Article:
Washington, DC—The Association of Research Libraries’ (ARL) Committee on Diversity and Leadership has selected 14 masters of library and information science (MLIS) students to participate in the 2012–2014 Initiative to Recruit a Diverse Workforce (IRDW) as ARL Diversity Scholars.
The ARL IRDW offers numerous financial benefits to program participants as well as leadership development provided through the annual ARL Leadership Symposium, a formal mentor program, career placement assistance, and a research library visit hosted by the Purdue University Libraries. The program is funded by the Institute of Museum and Library Services (IMLS) and by voluntary contributions from 52 ARL member libraries. This program reflects the commitment of ARL members to create a diverse academic and research library community that will better meet the challenges of changing demographics in higher education and the emphasis on global perspectives in the academy.
Julene Butler, University Librarian at Brigham Young University and member of the IRDW selection committee, offered her reflections on the incoming cohort of ARL Diversity Scholars:
“The applicant pool for this award was highly competitive. As a soon-to-retire library director it was gratifying to review each file and be assured that the profession will continue to move forward under such bright, aspiring professionals. During coming years I’m confident I’ll see these names associated with tremendous advancements in ARL libraries.“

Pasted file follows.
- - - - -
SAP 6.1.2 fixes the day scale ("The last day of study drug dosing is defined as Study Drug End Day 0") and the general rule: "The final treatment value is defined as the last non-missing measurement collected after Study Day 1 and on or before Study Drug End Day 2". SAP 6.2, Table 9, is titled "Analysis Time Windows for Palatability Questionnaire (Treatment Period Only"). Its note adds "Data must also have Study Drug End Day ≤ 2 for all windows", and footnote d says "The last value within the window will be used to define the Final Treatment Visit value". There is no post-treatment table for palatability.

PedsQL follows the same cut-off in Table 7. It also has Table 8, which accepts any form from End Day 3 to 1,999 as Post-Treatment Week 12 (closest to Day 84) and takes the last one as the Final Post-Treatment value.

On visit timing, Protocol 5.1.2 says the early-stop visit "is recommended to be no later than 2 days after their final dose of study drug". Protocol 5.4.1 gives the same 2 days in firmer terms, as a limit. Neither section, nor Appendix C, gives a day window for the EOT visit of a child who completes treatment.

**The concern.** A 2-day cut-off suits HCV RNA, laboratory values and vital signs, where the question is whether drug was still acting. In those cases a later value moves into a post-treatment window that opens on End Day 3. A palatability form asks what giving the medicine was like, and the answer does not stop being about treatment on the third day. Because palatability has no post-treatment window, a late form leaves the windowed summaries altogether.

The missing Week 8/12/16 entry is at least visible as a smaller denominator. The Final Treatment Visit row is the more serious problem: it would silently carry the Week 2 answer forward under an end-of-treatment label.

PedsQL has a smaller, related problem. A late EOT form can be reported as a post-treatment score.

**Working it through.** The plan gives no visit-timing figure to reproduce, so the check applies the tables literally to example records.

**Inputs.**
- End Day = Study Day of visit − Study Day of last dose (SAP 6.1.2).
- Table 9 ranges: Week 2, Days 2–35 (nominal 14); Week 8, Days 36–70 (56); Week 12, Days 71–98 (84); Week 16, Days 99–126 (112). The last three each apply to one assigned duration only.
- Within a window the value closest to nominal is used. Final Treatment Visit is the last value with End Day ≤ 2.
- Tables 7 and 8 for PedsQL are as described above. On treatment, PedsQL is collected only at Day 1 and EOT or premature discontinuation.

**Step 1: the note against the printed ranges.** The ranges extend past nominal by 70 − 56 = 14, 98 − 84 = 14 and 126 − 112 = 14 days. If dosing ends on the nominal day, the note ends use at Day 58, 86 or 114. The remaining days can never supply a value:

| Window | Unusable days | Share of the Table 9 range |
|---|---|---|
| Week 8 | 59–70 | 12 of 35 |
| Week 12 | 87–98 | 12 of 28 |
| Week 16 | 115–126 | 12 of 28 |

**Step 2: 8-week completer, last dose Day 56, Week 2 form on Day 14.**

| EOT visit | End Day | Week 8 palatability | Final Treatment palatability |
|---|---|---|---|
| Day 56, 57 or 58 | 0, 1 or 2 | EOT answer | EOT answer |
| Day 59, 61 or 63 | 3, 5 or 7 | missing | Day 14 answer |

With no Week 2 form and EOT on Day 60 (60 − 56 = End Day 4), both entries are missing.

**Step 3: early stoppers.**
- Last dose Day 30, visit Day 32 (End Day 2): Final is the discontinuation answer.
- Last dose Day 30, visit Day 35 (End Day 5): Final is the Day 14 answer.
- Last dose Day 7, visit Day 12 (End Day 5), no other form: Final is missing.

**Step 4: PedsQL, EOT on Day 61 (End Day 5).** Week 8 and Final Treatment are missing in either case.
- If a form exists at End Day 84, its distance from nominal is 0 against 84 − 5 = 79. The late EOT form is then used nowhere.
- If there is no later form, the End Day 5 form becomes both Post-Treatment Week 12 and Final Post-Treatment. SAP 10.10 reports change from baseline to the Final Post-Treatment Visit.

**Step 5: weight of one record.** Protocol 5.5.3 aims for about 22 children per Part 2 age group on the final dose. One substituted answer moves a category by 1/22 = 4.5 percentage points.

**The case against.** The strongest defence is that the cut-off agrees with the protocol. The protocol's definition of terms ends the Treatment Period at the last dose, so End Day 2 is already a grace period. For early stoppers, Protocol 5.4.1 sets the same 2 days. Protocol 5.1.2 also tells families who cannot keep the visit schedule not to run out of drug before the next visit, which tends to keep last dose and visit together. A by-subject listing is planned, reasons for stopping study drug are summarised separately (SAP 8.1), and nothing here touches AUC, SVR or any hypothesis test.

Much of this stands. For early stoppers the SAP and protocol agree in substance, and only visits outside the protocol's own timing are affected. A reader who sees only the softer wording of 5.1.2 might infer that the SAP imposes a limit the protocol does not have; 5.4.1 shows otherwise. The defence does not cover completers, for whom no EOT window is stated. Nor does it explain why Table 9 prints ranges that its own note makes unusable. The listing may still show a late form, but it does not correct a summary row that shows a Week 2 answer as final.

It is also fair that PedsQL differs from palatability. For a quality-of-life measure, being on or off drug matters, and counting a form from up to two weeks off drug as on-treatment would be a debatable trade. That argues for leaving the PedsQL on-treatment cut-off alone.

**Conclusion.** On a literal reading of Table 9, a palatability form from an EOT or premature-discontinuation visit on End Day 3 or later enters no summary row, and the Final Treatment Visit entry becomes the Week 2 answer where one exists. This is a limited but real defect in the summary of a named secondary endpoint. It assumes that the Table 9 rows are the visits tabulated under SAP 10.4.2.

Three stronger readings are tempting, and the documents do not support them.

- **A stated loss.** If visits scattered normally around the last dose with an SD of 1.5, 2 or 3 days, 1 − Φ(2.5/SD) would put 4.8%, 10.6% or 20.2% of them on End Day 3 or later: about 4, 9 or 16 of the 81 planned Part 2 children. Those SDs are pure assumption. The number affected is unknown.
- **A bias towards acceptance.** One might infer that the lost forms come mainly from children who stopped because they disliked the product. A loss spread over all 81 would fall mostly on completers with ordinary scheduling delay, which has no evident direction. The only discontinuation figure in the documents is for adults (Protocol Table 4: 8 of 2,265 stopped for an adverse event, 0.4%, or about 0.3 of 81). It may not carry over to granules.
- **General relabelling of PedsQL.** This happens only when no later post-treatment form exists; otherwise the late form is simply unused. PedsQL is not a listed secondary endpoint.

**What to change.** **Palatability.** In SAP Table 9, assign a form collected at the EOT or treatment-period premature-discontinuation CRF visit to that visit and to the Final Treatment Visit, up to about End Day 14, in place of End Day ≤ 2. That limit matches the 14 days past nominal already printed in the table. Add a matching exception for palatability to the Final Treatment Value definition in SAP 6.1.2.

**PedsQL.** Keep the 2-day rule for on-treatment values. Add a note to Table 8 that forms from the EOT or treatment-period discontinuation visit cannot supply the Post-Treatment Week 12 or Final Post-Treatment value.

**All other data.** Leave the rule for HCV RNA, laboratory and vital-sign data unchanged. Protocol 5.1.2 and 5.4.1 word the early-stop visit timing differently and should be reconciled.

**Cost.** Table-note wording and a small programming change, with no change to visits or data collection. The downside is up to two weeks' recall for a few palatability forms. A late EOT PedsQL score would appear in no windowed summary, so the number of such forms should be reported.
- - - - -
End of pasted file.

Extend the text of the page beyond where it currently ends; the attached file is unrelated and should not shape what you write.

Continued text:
The 2012–2014 ARL Diversity Scholars are:
- Christina Chan-Park, University of North Texas
- Sabrina D. Dyck, University of Alabama
- Lisa Hardman, University of Michigan
- Mario Macias, University of Washington
- Ebony Magnus, University of British Columbia
- Christian Minter, Catholic University of America
- Peace Ossom, Texas Woman’s University
- Thomas Padilla, University of Illinois at Urbana-Champaign
- Na Qin, Indiana University Bloomington
- Eva Rios-Alvarado, Simmons College
- Bredny Rodriguez, University at Buffalo, SUNY
- Camille Salas, University of Maryland
- Amber Saundry, University of British Columbia
- Curtis Small, Simmons College
More information about the ARL IRDW can be found at http://www.arl.org/diversity/init/.
The Association of Research Libraries (ARL) is a nonprofit organization of 126 research libraries in the US and Canada. Its mission is to influence the changing environment of scholarly communication and the public policies that affect research libraries and the diverse communities they serve. ARL pursues this mission by advancing the goals of its member research libraries, providing leadership in public and information policy to the scholarly and higher education communities, fostering the exchange of ideas and expertise, facilitating the emergence of new roles for research libraries, and shaping a future environment that leverages its interests with those of allied organizations. ARL is on the web at http://www.arl.org/.